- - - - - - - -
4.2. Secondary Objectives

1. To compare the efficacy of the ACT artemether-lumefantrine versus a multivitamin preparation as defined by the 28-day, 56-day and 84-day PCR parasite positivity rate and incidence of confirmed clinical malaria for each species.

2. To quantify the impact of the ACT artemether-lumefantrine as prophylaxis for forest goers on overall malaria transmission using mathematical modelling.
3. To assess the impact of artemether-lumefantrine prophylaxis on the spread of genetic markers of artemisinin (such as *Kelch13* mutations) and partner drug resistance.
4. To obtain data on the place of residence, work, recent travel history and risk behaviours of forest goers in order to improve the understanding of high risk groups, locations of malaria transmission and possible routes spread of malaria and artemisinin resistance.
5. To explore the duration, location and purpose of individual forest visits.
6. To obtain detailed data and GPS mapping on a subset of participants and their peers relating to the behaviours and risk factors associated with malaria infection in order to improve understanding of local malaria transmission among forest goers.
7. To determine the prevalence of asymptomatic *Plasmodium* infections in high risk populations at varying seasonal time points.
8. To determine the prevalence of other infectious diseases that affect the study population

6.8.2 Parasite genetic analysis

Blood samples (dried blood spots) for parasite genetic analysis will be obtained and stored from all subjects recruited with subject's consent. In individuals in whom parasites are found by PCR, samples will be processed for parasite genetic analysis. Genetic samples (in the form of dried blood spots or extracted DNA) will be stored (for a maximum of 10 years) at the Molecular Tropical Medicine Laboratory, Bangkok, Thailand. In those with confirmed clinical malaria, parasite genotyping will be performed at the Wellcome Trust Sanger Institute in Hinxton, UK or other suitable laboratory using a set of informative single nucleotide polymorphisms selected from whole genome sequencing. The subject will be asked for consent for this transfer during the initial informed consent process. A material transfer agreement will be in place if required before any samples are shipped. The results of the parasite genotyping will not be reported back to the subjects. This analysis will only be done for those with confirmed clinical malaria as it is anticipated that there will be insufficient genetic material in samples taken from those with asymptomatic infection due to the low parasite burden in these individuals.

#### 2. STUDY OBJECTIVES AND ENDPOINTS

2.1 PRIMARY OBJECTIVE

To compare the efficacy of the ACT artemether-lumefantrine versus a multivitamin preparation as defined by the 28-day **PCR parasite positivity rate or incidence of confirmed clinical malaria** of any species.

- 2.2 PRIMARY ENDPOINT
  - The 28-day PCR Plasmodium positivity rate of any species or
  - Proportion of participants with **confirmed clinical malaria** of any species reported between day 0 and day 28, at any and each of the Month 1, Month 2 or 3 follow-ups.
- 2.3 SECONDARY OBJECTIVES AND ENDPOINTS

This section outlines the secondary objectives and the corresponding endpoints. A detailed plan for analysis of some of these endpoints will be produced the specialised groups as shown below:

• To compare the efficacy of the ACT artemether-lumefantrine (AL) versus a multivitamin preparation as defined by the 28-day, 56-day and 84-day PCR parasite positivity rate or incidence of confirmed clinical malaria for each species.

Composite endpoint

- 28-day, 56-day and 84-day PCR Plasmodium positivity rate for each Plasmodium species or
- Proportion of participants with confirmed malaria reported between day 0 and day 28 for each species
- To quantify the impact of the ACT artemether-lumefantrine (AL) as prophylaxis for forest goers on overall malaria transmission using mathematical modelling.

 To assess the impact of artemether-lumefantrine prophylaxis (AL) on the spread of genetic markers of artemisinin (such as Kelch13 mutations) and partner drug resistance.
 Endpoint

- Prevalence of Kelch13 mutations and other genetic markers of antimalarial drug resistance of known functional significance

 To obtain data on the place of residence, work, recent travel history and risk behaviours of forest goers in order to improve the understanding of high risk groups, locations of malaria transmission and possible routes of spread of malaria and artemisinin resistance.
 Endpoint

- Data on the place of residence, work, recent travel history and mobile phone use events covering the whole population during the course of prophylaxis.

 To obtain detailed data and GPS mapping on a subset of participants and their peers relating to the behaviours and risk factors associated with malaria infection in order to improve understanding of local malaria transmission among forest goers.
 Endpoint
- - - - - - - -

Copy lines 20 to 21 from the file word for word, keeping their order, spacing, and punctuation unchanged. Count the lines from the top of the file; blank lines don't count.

• To compare the efficacy of the ACT artemether-lumefantrine (AL) versus a multivitamin preparation as defined by the 28-day, 56-day and 84-day PCR parasite positivity rate or incidence of confirmed clinical malaria for each species.

Composite endpoint